Whidbey Examiner


Assessor delivers baby goat during farm visit

By JESSIE STENSLAND Whidbey Examiner Co-editor
March 2, 2013 · Updated 12:48 PM

During a recent visit to a historic Central Whidbey Farm, Island County Assessor Mary Engle found herself delivering a baby goat . / Jessie Stensland photo

Saving a life is all in a day’s work for Island County Assessor Mary Engle.

The elected assessor was called into action last month while she was teaching a new appraiser how to measure farm buildings.  They stopped at Central Whidbey’s historic Jenne Farm, owned by Fran Einterz and Joyce Peterson.

Engle said she noticed as they arrived that a black-and-white goat in a fenced pasture seemed to be in distress.

She kept an eye on the animal as they worked and finally went to inspect.

She said she quickly realized that the goat was having difficulty giving birth.

The baby goat was stuck on the way out, with only its head and a leg visible.

Engle called her husband, longtime Coupeville farmer Bob Engle, and asked him what to do.

“He said, ‘I don’t know. Use your feminine instincts,’” she said. Her instinct was to pull.  Engle said she yanked on the little kid, which induced the nanny-goat to contract and the baby was safely born almost immediately.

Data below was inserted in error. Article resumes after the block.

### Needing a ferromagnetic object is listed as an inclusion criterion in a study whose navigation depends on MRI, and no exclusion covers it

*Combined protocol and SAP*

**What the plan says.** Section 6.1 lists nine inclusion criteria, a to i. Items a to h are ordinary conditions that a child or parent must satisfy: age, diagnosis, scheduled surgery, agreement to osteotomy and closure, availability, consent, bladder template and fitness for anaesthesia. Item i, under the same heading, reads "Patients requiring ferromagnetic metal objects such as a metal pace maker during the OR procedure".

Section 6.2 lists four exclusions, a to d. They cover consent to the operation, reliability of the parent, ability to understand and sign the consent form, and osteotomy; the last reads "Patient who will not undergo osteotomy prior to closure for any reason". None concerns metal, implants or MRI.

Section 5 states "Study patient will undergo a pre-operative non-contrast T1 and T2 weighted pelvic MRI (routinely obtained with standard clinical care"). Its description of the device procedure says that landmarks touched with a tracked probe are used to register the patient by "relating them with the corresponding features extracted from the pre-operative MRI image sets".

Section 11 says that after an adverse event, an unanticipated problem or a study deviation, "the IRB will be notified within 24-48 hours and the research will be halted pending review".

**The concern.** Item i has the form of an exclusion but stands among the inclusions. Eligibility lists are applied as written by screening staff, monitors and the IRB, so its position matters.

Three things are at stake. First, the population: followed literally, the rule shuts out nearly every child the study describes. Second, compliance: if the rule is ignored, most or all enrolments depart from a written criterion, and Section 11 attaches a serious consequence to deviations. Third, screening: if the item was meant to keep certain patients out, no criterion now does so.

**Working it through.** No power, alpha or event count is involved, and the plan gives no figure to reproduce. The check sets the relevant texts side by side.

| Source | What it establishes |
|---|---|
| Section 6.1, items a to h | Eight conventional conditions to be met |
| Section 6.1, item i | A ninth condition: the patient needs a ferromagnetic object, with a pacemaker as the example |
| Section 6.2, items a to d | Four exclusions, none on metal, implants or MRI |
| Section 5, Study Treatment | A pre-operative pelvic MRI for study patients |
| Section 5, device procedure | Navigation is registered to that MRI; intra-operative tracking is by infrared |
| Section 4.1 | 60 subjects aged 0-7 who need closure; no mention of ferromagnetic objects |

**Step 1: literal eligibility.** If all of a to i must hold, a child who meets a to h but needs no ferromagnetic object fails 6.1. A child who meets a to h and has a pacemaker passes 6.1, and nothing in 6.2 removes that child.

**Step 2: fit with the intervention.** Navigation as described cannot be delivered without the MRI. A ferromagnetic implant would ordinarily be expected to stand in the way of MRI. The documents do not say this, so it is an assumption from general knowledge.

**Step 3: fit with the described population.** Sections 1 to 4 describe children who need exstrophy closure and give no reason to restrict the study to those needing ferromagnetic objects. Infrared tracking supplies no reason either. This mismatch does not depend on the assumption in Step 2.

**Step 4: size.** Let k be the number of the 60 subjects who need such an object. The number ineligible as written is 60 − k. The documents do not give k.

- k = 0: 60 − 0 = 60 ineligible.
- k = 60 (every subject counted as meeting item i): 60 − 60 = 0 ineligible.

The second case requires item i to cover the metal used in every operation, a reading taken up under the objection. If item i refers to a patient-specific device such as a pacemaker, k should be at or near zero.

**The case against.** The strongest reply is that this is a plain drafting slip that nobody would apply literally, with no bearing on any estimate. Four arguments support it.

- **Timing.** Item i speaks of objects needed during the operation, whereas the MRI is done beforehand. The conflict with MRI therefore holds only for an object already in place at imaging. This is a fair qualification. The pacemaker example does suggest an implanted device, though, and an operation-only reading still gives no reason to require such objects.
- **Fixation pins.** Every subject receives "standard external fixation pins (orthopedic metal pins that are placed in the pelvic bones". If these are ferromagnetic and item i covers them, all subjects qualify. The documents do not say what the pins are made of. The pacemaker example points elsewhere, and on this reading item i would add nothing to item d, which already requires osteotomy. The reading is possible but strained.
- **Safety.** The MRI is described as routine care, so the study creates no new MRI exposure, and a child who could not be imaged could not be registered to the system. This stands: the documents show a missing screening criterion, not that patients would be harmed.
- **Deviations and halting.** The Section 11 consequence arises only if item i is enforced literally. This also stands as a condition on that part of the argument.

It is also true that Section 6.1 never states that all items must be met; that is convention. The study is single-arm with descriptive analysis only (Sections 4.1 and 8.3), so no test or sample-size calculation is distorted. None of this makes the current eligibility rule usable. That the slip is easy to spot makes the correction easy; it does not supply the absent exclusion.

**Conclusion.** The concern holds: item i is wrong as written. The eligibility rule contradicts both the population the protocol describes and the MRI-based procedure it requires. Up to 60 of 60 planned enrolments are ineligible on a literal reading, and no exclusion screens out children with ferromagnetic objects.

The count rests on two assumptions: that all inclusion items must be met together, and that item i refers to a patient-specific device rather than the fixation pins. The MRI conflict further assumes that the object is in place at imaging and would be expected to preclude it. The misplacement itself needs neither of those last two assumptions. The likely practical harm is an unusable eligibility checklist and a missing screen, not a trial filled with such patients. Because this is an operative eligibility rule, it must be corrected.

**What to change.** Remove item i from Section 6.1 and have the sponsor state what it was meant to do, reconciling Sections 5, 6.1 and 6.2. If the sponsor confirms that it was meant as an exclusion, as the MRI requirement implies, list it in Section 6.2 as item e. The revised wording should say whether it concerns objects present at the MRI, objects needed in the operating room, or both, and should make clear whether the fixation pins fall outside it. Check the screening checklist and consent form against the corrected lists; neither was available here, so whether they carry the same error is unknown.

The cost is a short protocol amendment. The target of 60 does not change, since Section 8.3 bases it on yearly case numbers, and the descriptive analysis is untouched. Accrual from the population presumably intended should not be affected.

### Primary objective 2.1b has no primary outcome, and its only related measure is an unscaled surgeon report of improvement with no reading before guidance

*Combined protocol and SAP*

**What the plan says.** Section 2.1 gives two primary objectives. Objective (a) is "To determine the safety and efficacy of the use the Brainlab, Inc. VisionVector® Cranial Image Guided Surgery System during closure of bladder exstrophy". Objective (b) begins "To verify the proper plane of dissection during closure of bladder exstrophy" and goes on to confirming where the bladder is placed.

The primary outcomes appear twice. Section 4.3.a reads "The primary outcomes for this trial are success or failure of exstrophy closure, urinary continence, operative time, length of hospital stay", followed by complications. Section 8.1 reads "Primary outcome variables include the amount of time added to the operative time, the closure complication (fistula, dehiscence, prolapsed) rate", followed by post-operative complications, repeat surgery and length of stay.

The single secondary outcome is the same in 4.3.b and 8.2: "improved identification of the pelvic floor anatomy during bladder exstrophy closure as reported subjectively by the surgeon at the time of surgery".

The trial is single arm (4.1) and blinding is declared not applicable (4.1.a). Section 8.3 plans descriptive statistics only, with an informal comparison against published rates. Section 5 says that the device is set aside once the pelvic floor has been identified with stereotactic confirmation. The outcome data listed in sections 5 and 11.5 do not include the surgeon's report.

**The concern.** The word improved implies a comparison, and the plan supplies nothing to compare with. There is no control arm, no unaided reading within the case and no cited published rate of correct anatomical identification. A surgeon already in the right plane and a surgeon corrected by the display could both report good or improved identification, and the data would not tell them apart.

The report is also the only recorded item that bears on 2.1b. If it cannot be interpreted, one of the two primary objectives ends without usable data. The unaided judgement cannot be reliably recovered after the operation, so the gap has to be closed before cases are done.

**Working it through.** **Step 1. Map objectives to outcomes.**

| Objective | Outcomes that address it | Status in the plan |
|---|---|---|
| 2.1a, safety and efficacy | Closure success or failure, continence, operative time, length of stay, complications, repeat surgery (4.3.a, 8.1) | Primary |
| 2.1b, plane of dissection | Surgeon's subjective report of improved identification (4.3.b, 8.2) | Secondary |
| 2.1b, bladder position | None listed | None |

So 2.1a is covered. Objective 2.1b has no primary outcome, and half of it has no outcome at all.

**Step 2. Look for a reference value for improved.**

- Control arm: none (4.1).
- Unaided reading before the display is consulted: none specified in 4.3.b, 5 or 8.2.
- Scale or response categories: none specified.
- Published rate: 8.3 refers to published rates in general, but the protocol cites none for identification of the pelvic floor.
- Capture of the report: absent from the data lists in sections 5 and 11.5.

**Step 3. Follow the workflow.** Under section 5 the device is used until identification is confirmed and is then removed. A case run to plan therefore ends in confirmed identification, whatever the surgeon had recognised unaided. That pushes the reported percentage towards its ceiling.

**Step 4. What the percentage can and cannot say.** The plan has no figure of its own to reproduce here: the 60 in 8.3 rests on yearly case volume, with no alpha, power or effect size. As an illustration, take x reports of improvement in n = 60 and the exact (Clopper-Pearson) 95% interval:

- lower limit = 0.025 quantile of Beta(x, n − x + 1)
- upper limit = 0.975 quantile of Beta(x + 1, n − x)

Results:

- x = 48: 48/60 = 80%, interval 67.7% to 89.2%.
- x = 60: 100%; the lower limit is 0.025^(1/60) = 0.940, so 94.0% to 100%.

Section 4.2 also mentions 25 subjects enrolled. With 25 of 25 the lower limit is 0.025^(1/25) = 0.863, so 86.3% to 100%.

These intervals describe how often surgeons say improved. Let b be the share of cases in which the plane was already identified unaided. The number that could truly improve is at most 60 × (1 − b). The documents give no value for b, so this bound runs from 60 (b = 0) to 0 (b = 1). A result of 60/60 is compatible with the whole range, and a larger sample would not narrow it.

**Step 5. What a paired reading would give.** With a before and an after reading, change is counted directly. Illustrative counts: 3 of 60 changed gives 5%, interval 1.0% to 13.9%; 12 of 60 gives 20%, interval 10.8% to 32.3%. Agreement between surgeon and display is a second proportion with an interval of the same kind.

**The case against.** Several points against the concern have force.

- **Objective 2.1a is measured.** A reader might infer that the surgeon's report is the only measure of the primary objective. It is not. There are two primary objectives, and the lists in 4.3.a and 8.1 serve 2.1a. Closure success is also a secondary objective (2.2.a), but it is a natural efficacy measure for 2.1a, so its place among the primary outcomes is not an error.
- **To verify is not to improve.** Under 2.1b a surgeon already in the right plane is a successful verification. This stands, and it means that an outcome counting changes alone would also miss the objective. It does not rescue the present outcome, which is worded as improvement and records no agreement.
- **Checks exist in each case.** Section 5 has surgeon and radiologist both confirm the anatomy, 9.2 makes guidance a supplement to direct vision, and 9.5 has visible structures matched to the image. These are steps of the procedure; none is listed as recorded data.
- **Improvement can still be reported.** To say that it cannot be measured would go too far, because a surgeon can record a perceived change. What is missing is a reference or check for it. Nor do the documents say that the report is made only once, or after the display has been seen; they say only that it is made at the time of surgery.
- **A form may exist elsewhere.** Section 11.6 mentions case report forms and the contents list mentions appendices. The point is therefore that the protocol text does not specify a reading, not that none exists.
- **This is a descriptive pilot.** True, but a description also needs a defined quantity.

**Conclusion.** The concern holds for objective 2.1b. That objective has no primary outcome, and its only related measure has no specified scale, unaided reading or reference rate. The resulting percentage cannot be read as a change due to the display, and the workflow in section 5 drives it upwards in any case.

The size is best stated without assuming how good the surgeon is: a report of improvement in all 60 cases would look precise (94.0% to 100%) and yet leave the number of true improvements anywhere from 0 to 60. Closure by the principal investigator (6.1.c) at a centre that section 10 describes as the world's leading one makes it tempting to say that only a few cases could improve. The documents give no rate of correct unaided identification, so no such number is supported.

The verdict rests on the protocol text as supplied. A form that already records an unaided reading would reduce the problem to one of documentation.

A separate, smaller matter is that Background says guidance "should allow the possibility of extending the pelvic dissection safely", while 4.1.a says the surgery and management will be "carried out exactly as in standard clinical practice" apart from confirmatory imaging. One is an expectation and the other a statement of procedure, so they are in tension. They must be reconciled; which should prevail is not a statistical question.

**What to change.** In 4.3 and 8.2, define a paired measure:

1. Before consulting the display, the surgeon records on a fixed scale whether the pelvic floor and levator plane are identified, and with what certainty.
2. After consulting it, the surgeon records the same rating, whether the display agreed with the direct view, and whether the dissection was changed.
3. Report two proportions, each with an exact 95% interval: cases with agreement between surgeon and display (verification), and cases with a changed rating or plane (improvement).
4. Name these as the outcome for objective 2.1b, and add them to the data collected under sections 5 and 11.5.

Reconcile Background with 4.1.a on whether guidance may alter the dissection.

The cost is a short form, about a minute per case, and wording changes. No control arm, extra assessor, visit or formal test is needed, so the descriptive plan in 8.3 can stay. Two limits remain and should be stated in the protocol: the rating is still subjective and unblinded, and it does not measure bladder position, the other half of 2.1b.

Engle said they waited until the tiny goat got up and walked, then left as a neighboring farmer arrived to help.

“Being in the field, you see so many weird things,” Engle said, “but that was a new one.”

Einterz and Peterson were in Cuba when the assessor birthed their kid. They found out about it on Facebook.

“I have no doubt that Mary saved the baby,” Einterz said. “We’re very thankful.”

Einterz said he and his wife have nine adult goats on their farm and two kids with more on the way.

Einterz said he and his wife don’t normally name their goats, but the mother goat happened to be a doe they call “Unihorn” because of missing headwear. They named the baby girl “Julia.”

“She’s the most social goat we’ve ever had,” Einterz said, adding that it might be due to her mother — a patient, mature goat that’s had five or six kids previously.

Einterz speculated the birth of little Julia was likely the first time an elected county official helped to birth an animal on the historic farm.


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